The Stephen Lewis Foundation’s Grandmothers to Grandmothers Campaign supports African grandmothers to identify what they need to care for and nurture their grandchildren and other vulnerable children in their care.
These are children whose parents have died from HIV and AIDS. Today, more than 15 million children in sub-Saharan Africa have been orphaned by the pandemic. In community after community, local projects have been developed at the grassroots level by the people living there.
On Sept. 7, the Stephen Lewis Foundation hosted the first African Grandmothers Tribunal, at the Chan Centre in Vancouver. The tribunal brought six representative African grandmothers and two expert witnesses from the African projects. More than 1,100 people and four tribunal judges (Gloria Steinem, Mary Ellen Turpel-Lafond, Joy Phumaphi and Theo Sowa) listened to their stories.
I had the privilege of attending this powerful gathering in Vancouver. As the African grandmothers spoke, the painful expressions on their faces were agonizing for me to see as they recounted the deaths of multiple family members from HIV/AIDS. I reeled from their examples of the violence they experienced resulting from the poverty and isolation associated with the disease. Their expressions of hopelessness and despair left me deeply moved.
Their demeanour changed as they described the hope that is generated through the foundation’s funding of projects, supporting them to secure better futures for their communities. Through their involvement, they are able to put their grandchildren through school, support them through the loss of their parents, and teach them about HIV prevention and treatment.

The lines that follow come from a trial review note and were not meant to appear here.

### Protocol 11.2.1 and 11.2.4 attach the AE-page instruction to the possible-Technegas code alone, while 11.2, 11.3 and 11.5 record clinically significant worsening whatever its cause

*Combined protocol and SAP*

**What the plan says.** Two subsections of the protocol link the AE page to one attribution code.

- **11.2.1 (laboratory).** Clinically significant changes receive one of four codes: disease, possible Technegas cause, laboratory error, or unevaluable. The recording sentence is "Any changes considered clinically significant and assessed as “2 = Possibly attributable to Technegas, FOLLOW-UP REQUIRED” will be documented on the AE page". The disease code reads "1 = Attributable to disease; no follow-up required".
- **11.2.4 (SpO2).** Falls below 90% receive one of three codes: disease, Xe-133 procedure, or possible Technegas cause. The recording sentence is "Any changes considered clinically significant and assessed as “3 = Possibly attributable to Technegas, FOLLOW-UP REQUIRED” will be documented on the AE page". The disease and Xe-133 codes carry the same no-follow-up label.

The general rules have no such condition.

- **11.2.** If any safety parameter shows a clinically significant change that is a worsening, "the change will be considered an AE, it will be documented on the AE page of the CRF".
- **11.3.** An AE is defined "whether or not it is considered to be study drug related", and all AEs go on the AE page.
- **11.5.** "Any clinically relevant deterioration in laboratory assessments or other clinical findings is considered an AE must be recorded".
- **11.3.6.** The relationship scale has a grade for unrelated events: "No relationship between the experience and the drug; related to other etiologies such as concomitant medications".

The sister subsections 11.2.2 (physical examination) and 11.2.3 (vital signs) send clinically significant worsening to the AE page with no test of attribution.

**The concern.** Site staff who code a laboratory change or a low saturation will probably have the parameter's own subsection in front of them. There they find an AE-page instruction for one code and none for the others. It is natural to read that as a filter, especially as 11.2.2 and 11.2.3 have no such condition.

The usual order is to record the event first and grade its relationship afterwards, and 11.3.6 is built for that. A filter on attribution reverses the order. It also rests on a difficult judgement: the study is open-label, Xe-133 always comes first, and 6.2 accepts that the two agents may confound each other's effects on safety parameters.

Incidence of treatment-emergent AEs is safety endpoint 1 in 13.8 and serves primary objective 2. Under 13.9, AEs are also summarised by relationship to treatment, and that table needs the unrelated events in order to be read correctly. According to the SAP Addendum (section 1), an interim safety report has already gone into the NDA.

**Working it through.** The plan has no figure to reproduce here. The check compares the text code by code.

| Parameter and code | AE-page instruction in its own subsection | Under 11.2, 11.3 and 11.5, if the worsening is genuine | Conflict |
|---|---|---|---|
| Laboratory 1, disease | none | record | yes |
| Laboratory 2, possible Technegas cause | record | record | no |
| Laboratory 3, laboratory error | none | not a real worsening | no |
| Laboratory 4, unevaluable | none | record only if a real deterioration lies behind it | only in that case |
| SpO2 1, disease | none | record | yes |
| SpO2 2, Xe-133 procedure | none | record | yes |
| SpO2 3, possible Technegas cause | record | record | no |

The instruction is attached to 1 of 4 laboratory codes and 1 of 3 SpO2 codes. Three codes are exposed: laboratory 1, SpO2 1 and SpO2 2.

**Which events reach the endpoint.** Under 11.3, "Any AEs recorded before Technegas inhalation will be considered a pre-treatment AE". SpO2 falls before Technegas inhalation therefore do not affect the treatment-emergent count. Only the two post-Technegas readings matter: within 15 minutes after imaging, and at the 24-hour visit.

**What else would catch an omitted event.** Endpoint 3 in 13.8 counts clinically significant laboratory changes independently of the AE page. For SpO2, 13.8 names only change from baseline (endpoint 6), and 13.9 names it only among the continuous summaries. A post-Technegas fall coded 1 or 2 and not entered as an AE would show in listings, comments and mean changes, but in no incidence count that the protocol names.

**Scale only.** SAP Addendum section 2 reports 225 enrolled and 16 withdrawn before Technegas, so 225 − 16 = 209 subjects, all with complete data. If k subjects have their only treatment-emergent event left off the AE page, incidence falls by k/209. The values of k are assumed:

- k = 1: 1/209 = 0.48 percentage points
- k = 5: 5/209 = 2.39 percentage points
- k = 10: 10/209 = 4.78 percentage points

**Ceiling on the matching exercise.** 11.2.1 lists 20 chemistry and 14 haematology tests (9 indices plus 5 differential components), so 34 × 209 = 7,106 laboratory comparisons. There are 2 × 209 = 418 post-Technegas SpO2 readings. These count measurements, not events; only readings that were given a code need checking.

They are caring for people who are sick, setting up support groups, harvesting crops and creating income-generating programs. The grandmothers are advocates for their families, and are emerging as experts and leaders, increasingly acknowledged by governments and international non-governmental organizations. They are empowering themselves and regaining meaningful purpose in their lives through increasing their control over a terrifying situation.
One particularly poignant and meaningful moment for me occurred when an African grandmother told us that as she grew stronger and regained her sense of purpose in life through the opportunities the foundation-funded project afforded her, the less she thought about needing to commit suicide. Her feelings of control turned her heart and emotions to courage and she began to be able to stand up for her basic human rights and fight against the entrenched systems keeping her oppressed.
The tribunal amplified the voices of the African grandmothers concerning the discriminating triple threat they face at the frontlines of the AIDS pandemic, based on their sex, age and HIV status.
The tribunal sent a clarion call to all peoples and nations to promote, protect and respect the grandmothers’ rights to property, bodily integrity, income security, freedom from violence and quality health care. The judges spoke to the need for change through improved laws, policies, funding priorities, consultation, positive cultural practices and greater access to justice.
This is precious little in the face of Africa’s reality. The world needs to awaken itself to the reality that Stephen Lewis Foundation funding is but a drop in the bucket to address the devastating effects of the HIV/AIDS crisis in Africa. Additional money is needed at every level to support the community-based model whereby the African grandmothers identify their issues and develop and implement strategies to address those issues.
I am proud to be one of thousands of Canadian grandmothers who support and stand in solidarity with the incredible grandmothers of Africa. The Grandmothers to Grandmothers Campaign I am a part of is active right across the country. We raise awareness and we raise funds, and today there are more than 240 Canadian grandmother groups.
The truth is that whether we live in Victoria or Toronto or St. John’s or Winnipeg, the tribunal showed us that we all can have a role to play in supporting African grandmothers.
Judy Curran is co-ordinator of Victoria Grandmothers for Africa.